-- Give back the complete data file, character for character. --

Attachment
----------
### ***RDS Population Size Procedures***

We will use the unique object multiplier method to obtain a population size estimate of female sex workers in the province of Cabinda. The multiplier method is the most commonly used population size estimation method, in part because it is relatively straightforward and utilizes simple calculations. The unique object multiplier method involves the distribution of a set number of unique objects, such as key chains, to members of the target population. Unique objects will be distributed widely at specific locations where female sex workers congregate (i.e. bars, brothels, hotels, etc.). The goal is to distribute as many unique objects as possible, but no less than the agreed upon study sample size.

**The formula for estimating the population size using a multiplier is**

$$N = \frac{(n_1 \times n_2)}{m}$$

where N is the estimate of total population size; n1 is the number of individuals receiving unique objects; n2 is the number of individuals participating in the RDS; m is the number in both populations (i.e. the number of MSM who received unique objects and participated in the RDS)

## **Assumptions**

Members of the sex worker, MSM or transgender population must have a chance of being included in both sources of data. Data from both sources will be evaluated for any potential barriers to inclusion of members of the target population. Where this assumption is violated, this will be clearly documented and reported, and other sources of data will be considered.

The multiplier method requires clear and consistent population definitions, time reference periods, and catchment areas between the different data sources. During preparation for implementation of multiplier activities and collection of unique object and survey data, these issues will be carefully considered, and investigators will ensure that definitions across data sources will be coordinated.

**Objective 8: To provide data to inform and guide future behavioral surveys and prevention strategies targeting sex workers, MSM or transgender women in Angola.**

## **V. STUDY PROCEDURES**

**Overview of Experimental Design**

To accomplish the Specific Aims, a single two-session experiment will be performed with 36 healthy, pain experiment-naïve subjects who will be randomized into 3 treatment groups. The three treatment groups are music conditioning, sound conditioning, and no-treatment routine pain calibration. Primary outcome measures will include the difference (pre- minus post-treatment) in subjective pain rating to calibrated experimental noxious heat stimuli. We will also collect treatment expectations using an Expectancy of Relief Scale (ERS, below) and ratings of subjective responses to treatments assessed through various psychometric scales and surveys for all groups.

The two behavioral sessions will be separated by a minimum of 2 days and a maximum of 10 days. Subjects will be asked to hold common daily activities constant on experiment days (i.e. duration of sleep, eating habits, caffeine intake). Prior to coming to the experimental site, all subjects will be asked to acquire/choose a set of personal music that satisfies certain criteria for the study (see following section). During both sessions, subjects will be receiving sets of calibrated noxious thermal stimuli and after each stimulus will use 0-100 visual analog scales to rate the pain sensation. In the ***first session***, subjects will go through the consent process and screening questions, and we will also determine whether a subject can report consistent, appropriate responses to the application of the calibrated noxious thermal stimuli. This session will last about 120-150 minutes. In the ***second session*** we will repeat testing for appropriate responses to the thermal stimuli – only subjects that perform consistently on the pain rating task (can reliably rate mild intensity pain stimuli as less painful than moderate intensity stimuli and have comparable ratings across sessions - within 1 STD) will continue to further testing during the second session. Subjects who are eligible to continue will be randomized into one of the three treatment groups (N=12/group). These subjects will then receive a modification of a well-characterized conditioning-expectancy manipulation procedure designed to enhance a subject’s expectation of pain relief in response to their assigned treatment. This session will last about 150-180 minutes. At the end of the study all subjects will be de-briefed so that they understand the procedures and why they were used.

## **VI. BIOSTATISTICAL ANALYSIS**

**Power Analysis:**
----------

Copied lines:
### ***RDS Population Size Procedures***

We will use the unique object multiplier method to obtain a population size estimate of female sex workers in the province of Cabinda. The multiplier method is the most commonly used population size estimation method, in part because it is relatively straightforward and utilizes simple calculations. The unique object multiplier method involves the distribution of a set number of unique objects, such as key chains, to members of the target population. Unique objects will be distributed widely at specific locations where female sex workers congregate (i.e. bars, brothels, hotels, etc.). The goal is to distribute as many unique objects as possible, but no less than the agreed upon study sample size.

**The formula for estimating the population size using a multiplier is**

$$N = \frac{(n_1 \times n_2)}{m}$$

where N is the estimate of total population size; n1 is the number of individuals receiving unique objects; n2 is the number of individuals participating in the RDS; m is the number in both populations (i.e. the number of MSM who received unique objects and participated in the RDS)

## **Assumptions**

Members of the sex worker, MSM or transgender population must have a chance of being included in both sources of data. Data from both sources will be evaluated for any potential barriers to inclusion of members of the target population. Where this assumption is violated, this will be clearly documented and reported, and other sources of data will be considered.

The multiplier method requires clear and consistent population definitions, time reference periods, and catchment areas between the different data sources. During preparation for implementation of multiplier activities and collection of unique object and survey data, these issues will be carefully considered, and investigators will ensure that definitions across data sources will be coordinated.

**Objective 8: To provide data to inform and guide future behavioral surveys and prevention strategies targeting sex workers, MSM or transgender women in Angola.**

## **V. STUDY PROCEDURES**

**Overview of Experimental Design**

To accomplish the Specific Aims, a single two-session experiment will be performed with 36 healthy, pain experiment-naïve subjects who will be randomized into 3 treatment groups. The three treatment groups are music conditioning, sound conditioning, and no-treatment routine pain calibration. Primary outcome measures will include the difference (pre- minus post-treatment) in subjective pain rating to calibrated experimental noxious heat stimuli. We will also collect treatment expectations using an Expectancy of Relief Scale (ERS, below) and ratings of subjective responses to treatments assessed through various psychometric scales and surveys for all groups.

The two behavioral sessions will be separated by a minimum of 2 days and a maximum of 10 days. Subjects will be asked to hold common daily activities constant on experiment days (i.e. duration of sleep, eating habits, caffeine intake). Prior to coming to the experimental site, all subjects will be asked to acquire/choose a set of personal music that satisfies certain criteria for the study (see following section). During both sessions, subjects will be receiving sets of calibrated noxious thermal stimuli and after each stimulus will use 0-100 visual analog scales to rate the pain sensation. In the ***first session***, subjects will go through the consent process and screening questions, and we will also determine whether a subject can report consistent, appropriate responses to the application of the calibrated noxious thermal stimuli. This session will last about 120-150 minutes. In the ***second session*** we will repeat testing for appropriate responses to the thermal stimuli – only subjects that perform consistently on the pain rating task (can reliably rate mild intensity pain stimuli as less painful than moderate intensity stimuli and have comparable ratings across sessions - within 1 STD) will continue to further testing during the second session. Subjects who are eligible to continue will be randomized into one of the three treatment groups (N=12/group). These subjects will then receive a modification of a well-characterized conditioning-expectancy manipulation procedure designed to enhance a subject’s expectation of pain relief in response to their assigned treatment. This session will last about 150-180 minutes. At the end of the study all subjects will be de-briefed so that they understand the procedures and why they were used.

## **VI. BIOSTATISTICAL ANALYSIS**

**Power Analysis:**